Posted by Allyson Miller on September 10, 2020

Why There's No Reason to Hate, Hate, Hate Skylights


If you're in the business of installing skylights, you've probably already realized people either love, love, love them...or hate, hate, hate them. Take this guest blog for Green Building Advisor (GBA) for example. While the post is a bit dated, the complaints about skylights in it are still very common today.


So, to help you sell more skylights to your wariest of customers, here are a few responses to some of the most common complaints about skylights that allow you to illustrate their benefits instead.


The R-Value

Most homeowners probably aren't going to know the term R-value, but they may complain that a skylight will disrupt their home's insulation and mess with the energy efficiency levels in their home. While Eric North accurately points out in his GBA blog that a skylight's R-value will be a fraction of the existing roof's R-value, with VELUX's patented 3 layers of sealant and our expert light shaft design, our skylights' R-values aren't that far off from a traditional window.


Additionally, with accessories like blackout blinds and VELUX ACTIVE with NETATMO, a skylight can actually work to make the home more energy efficient.


Skylights in the Bathroom

North's next complaint are skylights in bathrooms. Although bathrooms are one of the most common rooms to install a skylight, it makes sense to be concerned about moisture problems - especially if the skylight ends up replacing the exhaust fan. But there's an easy solution to that: install a venting skylight instead of a fixed one! One push of a button, and a venting skylight will open just enough to let steamy, humid air out and fresh, cool air flow in.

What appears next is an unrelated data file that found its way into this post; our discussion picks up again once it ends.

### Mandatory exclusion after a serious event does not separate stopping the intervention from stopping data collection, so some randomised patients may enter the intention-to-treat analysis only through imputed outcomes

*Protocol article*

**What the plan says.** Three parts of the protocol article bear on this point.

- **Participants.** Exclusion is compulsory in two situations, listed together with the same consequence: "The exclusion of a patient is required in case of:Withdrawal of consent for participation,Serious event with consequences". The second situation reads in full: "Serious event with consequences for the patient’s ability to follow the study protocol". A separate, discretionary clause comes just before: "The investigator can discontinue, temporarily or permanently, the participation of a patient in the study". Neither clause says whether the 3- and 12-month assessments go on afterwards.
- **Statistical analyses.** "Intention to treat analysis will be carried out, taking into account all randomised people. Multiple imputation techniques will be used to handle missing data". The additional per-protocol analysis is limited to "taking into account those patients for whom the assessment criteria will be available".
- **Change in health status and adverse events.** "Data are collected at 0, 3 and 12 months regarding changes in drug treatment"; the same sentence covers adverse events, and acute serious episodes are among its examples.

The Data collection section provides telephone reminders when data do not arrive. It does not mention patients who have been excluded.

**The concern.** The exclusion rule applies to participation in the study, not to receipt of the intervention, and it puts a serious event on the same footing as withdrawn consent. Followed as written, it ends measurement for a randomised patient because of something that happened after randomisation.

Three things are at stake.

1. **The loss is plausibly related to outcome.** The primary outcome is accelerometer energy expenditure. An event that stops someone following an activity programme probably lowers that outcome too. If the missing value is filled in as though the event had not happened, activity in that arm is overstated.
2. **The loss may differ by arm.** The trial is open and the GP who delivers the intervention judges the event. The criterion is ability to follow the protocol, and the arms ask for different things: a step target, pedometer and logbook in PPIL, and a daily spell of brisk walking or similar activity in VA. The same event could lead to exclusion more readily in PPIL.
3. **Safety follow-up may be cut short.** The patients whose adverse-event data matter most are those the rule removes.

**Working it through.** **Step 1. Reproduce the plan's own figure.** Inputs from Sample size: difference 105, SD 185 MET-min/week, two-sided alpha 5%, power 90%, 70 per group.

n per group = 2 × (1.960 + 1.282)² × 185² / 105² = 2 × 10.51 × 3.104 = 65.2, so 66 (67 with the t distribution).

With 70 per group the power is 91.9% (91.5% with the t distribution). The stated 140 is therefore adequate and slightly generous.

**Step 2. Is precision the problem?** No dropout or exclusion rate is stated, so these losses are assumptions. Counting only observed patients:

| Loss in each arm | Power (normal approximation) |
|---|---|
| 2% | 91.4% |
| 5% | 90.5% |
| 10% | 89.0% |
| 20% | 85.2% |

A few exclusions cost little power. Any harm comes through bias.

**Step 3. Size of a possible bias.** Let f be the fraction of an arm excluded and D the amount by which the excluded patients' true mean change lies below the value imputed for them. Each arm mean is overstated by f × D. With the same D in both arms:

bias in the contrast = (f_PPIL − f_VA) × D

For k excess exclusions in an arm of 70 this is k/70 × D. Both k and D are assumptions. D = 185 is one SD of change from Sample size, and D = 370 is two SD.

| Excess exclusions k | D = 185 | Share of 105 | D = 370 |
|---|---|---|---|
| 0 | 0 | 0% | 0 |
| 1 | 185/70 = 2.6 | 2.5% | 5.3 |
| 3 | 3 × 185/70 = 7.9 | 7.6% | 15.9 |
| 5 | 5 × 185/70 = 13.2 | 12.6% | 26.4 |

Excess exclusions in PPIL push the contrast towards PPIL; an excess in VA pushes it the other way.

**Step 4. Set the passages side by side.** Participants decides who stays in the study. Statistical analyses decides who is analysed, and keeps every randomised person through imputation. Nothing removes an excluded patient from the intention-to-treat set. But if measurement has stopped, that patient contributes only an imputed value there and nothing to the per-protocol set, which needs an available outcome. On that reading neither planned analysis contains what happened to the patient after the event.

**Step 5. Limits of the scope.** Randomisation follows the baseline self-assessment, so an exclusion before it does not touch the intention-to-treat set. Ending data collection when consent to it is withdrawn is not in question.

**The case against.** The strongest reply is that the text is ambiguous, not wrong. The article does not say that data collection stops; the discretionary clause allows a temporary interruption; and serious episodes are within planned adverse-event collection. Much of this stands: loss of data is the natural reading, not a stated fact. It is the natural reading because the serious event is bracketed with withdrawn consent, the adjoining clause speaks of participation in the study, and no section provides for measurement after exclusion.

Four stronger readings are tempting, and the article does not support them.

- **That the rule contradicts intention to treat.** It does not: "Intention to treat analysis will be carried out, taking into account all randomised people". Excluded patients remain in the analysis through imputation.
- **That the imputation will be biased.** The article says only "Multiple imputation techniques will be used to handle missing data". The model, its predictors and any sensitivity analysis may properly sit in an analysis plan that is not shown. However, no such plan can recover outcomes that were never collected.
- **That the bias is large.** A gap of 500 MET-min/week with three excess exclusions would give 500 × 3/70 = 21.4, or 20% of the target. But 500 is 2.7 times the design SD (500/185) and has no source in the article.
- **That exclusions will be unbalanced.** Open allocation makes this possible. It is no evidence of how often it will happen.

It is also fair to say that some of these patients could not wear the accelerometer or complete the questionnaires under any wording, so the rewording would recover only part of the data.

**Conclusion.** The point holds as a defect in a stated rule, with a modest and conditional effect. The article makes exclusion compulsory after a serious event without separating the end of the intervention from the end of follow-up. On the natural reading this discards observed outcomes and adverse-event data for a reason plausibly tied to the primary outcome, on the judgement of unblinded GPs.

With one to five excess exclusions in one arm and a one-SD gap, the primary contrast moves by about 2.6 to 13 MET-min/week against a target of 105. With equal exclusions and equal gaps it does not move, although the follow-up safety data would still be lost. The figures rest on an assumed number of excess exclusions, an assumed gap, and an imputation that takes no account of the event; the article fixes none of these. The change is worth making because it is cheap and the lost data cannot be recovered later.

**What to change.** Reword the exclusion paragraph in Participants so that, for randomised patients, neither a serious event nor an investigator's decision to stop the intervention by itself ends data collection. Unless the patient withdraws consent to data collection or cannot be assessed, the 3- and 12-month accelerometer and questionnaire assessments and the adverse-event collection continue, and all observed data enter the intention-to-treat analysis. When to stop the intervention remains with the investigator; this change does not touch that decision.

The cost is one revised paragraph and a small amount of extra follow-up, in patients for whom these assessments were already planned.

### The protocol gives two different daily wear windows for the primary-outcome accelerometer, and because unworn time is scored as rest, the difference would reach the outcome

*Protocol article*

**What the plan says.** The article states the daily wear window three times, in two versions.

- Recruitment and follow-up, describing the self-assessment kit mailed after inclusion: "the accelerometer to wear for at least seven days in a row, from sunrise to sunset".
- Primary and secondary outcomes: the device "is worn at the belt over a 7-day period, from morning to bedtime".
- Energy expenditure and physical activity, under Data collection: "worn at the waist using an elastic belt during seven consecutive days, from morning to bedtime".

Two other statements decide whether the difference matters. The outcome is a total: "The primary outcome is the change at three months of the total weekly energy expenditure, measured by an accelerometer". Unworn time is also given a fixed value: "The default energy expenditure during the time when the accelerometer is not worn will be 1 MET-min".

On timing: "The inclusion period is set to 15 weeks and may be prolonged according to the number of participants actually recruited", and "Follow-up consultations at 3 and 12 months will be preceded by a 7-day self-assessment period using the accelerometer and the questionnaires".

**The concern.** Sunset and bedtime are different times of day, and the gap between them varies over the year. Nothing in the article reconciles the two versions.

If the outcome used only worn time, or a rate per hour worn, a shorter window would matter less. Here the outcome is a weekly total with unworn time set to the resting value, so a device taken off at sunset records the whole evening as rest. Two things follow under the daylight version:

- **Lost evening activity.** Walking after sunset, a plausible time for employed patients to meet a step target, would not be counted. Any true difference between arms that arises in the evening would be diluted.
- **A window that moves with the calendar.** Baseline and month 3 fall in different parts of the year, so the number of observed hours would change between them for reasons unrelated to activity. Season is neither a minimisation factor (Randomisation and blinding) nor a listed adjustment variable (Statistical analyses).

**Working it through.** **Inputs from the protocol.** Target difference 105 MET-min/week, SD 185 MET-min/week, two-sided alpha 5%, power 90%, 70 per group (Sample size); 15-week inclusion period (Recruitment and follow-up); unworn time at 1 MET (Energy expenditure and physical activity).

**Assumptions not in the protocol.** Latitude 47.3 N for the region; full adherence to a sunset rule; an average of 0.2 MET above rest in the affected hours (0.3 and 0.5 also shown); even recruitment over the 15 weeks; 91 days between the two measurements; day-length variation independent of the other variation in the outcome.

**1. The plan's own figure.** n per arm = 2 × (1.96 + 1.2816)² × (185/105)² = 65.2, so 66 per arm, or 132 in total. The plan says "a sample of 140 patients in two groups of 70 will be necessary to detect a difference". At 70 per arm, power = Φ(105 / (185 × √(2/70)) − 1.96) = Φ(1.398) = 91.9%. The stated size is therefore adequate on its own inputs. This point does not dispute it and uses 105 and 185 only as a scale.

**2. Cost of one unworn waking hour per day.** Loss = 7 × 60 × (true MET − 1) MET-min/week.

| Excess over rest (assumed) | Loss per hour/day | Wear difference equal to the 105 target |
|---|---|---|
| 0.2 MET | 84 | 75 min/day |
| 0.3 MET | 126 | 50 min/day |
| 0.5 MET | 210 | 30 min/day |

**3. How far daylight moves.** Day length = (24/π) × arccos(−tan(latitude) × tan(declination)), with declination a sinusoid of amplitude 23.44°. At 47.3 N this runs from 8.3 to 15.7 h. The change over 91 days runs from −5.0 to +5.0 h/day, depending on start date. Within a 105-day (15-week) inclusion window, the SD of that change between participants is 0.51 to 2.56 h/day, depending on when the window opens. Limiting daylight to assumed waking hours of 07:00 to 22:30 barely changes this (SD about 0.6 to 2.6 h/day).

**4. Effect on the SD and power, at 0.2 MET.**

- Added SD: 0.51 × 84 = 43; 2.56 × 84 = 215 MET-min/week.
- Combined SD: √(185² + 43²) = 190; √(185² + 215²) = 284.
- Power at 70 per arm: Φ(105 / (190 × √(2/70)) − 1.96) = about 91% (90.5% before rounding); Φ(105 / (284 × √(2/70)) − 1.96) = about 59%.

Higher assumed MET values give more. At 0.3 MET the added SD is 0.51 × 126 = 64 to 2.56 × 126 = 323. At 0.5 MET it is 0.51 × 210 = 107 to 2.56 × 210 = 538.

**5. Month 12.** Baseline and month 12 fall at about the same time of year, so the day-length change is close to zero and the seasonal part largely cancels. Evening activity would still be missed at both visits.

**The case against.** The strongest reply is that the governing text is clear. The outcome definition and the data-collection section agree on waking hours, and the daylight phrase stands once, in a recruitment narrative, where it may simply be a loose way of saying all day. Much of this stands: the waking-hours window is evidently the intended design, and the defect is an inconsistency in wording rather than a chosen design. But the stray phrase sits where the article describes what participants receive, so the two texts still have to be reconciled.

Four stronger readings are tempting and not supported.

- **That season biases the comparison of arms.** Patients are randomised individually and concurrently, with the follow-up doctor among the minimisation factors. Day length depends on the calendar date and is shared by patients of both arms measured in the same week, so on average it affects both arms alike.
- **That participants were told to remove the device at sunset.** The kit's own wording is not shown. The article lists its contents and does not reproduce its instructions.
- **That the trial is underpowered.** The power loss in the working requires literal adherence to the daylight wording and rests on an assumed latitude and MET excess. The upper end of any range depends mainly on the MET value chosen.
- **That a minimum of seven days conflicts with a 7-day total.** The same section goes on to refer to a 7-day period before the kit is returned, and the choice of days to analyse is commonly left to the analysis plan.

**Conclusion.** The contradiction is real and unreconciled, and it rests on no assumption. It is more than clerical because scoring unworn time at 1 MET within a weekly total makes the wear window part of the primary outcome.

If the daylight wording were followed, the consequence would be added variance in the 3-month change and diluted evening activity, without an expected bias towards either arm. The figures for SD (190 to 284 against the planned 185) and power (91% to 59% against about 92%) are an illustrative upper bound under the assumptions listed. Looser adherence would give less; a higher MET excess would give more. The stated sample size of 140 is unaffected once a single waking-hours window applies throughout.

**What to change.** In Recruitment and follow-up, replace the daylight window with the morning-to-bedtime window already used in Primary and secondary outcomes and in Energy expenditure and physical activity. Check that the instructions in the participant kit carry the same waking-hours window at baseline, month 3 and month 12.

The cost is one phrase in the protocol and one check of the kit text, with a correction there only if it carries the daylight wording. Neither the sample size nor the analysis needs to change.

Also mentioned in the blog is the issue skylights can cause for roof ventilation. Again, a venting skylight or a roof window can quell this complaint and help air flow more freely around the skylight. This complaint does, however, bring up another big worry for snow-prone areas...


Ice Dams

Logistically, ice dams have been a problem for skylights in the past. Ice dams occur when the air around a skylight warms up faster than the air surrounding the roof, causing the snow to melt and flow to the bottom of the skylight where it re-freezes.


While this can cause moisture issues on a roof, ice dams, for the most part, can be avoided with regular homeowner maintenance. Cleaning the flashing of leaves and other debris before snow falls will help make sure water has a path to drain off from the roof and surrounding gutters.


Advances in the way we build skylights have also helped prevent ice dams. The VELUX SkyMax, for example, incorporates a condensation channel to prevent leaking. This eliminates the need for weep holes and provides a smoother channel for water to flow through and away from the skylight.



Much as we try, we can't convince everyone to install a skylight in their home. But these counterpoints to common complaints should help convince many of your naysayers to give skylights a try.


Getting questions about other skylight misconceptions? Check out our posts on busting the myths about skylights and skylight glass.